Some people seem to think that if we admit the role that chance plays in evolution this will give comfort to creationists. This might be true but there is no point in denying the role of chance. There was nothing inevitable about the fact that dinosaurs would give rise to birds or that once birds had evolved they would survive and the rest of the dinosaur go extinct.

    • http://joannevalentinesimson.wordpress.com/ ValPas

      Evolution has no goal! What a strange notion. It’s like saying water has a “goal” when it forms a snowflake.

      • stuart32

        It is indeed a strange notion, but, as I’m sure you are aware, the language of purpose is very difficult to avoid in biology. It is very convenient to say that the purpose of the heart is to pump blood. If you were asked what the purpose of the heart is you would probably feel rather awkward saying that it doesn’t have one.

        The fact that the heart pumps blood is due to a process that has occurred over many millions of years, in which certain genes were selected (of course, they weren’t really “selected”, but let’s not make it too difficult) because they had the effect of building a series of arrangements of tissue, which increasingly resembled the heart. In each step in the series the genes that produced that particular arrangement of tissue were more likely to spread through the gene pool than those genes that produced different arrangements of tissue. This is because the animals with those arrangements of tissue were more likely to survive and reproduce.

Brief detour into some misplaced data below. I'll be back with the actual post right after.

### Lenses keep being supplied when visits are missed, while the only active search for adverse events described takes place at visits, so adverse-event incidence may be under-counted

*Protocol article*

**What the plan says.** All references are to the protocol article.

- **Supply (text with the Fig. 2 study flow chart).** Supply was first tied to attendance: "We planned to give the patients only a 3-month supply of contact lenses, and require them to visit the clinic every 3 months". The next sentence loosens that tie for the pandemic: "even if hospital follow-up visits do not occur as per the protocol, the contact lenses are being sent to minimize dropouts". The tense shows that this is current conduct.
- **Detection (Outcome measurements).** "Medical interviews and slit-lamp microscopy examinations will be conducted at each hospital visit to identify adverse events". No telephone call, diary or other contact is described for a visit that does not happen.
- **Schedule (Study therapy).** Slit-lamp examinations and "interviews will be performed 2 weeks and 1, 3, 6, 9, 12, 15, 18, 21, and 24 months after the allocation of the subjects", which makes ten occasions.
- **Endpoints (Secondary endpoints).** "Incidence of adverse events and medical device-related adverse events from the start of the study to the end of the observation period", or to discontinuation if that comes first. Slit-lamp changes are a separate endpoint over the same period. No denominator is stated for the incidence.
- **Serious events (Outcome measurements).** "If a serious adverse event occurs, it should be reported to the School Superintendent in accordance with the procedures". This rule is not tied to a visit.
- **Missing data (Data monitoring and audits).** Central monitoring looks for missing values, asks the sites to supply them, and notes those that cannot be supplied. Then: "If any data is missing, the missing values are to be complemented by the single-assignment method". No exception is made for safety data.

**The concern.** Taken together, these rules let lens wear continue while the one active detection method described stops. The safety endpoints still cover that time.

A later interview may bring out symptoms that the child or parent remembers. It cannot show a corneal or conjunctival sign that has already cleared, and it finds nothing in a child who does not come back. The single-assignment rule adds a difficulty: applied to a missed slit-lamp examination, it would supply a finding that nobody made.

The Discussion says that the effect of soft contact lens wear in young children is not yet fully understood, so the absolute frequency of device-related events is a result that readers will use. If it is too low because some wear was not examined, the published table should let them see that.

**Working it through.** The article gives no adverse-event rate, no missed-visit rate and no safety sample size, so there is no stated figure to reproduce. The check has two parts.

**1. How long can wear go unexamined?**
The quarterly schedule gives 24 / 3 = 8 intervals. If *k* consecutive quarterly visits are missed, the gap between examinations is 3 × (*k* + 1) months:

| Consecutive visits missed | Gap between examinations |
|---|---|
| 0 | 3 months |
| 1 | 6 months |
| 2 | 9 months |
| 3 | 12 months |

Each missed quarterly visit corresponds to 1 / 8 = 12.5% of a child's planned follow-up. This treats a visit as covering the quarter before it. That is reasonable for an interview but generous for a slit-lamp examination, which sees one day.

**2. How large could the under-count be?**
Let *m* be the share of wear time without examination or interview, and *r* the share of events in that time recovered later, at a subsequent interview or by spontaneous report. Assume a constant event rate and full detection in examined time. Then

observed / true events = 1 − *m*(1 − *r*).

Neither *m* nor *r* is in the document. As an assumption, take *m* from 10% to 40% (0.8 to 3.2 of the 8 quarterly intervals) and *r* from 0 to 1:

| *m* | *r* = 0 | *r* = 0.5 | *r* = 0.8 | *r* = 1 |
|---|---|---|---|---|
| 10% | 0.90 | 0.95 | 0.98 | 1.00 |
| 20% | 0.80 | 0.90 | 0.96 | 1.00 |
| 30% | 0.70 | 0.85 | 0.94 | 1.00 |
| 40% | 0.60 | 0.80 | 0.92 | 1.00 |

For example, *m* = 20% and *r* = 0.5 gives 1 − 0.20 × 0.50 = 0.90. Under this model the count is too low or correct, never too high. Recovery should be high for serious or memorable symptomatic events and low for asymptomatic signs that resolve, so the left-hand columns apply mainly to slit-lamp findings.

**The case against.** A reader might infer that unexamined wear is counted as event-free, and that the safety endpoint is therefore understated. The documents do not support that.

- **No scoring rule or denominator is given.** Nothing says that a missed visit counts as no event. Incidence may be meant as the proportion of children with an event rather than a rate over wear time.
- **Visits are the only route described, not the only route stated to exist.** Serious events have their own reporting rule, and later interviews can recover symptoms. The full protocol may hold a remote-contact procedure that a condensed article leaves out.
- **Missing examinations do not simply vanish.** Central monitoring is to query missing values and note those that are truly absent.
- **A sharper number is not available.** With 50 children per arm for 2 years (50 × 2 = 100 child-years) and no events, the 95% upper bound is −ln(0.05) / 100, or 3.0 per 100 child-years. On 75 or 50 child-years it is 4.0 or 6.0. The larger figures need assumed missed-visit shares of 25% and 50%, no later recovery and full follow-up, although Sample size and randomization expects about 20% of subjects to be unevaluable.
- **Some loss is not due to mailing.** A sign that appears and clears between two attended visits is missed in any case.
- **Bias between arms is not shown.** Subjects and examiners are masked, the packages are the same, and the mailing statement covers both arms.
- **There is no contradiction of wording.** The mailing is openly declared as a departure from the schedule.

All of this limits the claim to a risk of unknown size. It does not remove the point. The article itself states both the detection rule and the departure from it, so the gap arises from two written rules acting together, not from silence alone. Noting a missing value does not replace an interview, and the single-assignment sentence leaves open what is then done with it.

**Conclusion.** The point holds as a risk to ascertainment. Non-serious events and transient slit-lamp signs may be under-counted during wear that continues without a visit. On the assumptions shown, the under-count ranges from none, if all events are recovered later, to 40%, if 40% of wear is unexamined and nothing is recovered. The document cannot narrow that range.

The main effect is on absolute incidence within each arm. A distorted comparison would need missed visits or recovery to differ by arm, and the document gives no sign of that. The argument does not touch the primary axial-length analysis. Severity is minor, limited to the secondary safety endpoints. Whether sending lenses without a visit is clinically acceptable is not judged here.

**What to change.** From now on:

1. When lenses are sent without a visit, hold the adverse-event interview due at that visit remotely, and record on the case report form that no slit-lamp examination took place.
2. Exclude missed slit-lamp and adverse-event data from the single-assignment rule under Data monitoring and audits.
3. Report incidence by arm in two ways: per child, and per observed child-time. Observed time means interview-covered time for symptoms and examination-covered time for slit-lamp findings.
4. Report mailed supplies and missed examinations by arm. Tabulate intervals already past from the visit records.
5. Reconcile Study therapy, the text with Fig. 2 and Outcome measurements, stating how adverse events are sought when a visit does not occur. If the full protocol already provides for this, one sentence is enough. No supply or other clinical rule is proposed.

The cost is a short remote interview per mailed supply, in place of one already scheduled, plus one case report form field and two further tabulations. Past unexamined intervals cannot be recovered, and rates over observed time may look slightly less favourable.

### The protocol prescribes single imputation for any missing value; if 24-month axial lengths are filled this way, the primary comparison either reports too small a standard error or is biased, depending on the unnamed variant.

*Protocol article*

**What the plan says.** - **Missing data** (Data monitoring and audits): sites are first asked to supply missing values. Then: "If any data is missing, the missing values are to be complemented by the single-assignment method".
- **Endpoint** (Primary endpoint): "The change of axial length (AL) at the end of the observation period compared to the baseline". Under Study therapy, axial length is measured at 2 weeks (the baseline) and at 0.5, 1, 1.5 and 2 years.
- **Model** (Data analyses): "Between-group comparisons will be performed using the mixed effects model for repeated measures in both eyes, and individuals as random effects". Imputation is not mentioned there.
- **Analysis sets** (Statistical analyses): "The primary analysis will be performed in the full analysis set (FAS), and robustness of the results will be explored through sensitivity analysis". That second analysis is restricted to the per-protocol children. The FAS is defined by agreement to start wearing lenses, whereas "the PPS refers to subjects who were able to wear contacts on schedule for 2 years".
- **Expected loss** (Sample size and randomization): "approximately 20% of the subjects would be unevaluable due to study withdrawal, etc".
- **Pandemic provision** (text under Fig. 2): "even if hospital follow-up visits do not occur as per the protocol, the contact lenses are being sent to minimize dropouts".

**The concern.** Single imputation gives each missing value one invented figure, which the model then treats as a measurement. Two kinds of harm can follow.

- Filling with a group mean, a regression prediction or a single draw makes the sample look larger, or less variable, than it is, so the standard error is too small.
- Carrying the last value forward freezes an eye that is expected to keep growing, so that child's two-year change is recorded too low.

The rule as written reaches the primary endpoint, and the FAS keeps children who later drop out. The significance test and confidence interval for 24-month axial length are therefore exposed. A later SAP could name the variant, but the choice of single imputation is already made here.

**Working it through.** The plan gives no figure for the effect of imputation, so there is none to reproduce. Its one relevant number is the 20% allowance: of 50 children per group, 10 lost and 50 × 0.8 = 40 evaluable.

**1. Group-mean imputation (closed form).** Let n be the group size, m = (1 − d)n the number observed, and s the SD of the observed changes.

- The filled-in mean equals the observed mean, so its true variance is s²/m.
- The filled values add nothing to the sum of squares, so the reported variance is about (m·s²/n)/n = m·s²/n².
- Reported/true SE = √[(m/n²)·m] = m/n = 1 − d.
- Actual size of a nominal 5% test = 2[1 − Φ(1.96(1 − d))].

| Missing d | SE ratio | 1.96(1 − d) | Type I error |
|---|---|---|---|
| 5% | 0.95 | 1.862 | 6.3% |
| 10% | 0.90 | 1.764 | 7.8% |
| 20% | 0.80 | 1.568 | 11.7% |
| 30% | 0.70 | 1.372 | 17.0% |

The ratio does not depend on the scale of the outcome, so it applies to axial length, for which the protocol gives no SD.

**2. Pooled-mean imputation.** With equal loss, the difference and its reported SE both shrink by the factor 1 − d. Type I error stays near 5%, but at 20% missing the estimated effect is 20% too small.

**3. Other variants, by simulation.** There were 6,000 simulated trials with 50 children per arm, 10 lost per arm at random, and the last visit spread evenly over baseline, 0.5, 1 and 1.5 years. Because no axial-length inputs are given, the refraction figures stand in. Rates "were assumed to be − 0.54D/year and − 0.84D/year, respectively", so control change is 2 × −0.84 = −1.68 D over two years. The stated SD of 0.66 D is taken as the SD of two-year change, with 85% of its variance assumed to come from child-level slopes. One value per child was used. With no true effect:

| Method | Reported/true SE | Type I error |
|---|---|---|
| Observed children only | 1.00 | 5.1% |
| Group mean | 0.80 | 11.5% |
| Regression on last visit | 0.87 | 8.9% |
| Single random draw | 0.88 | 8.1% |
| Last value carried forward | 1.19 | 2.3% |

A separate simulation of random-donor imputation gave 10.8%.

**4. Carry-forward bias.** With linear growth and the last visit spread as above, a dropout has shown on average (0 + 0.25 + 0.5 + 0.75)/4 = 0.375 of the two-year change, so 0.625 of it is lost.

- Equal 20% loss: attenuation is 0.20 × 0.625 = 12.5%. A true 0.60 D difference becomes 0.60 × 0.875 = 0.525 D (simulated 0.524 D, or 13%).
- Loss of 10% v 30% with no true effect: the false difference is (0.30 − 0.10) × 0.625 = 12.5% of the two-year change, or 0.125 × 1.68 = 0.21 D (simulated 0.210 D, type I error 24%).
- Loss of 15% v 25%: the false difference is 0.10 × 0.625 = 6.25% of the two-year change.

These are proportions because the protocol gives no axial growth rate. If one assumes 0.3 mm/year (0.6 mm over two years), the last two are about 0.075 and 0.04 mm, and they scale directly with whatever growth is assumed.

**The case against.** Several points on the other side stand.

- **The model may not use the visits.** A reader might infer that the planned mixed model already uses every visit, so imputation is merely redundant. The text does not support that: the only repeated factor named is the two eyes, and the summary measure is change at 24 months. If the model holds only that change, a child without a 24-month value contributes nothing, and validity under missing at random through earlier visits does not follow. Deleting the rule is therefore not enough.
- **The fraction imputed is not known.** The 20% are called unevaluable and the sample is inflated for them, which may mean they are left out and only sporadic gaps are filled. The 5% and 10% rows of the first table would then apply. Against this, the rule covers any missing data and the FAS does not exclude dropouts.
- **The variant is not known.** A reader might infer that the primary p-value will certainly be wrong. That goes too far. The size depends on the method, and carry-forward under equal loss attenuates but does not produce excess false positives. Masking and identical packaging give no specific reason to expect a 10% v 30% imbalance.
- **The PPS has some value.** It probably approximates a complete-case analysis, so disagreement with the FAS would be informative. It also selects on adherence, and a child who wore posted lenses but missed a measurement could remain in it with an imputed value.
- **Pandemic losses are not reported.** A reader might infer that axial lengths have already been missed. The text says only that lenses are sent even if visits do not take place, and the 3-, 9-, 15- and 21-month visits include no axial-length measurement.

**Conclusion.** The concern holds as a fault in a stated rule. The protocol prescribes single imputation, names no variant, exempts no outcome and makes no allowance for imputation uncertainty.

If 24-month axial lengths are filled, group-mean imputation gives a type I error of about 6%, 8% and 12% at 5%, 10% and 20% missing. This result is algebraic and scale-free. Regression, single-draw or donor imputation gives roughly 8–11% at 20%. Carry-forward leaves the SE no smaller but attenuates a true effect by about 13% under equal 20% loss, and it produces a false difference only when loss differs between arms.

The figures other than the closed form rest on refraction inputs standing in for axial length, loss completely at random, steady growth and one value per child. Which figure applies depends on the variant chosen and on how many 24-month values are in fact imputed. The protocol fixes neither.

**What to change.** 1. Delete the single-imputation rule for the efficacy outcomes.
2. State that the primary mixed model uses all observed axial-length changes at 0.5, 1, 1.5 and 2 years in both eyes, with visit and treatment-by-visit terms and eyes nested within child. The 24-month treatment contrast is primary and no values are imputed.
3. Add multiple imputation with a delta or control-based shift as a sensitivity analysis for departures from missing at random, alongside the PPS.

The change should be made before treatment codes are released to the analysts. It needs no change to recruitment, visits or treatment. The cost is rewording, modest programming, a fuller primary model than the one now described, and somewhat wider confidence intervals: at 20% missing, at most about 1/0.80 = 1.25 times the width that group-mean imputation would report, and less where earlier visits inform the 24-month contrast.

What is true of the heart is, of course, true of the brain. The brain is simply a particular arrangement of tissue that is the latest in a series of arrangements in which the owners of those arrangement were more likely to survive and reproduce. It is convenient to say that the purpose of the brain is to think and plan, but, in fact, the brain is really just whatever arrangement of tissue is likely to cause its owner to survive and reproduce.

  • Grotoff

    It should be pointed that, yes, we do in fact come from monkeys. Old World Monkeys and Apes share a common ancestor. What else would you call it except a monkey? Sure, humans don’t descend from marmosets and it’s probably too confusing to try to point out the distinctions. But it’s not completely wrong to say that we come from monkeys. We also come from fish.

    • stuart32

      Good point. The only time it is worthwhile to object is when someone thinks we evolved from chimpanzees. Confusion arises because when we say that we evolved from monkeys, the point we are trying to make is how much we have changed from our ancestors. Other old world monkeys have been evolving for the same length of time but, superficially at least, haven’t changed nearly as much. So we can give an idea of how much we have changed by comparing ourselves with those old monkeys that more closely resemble our common ancestor.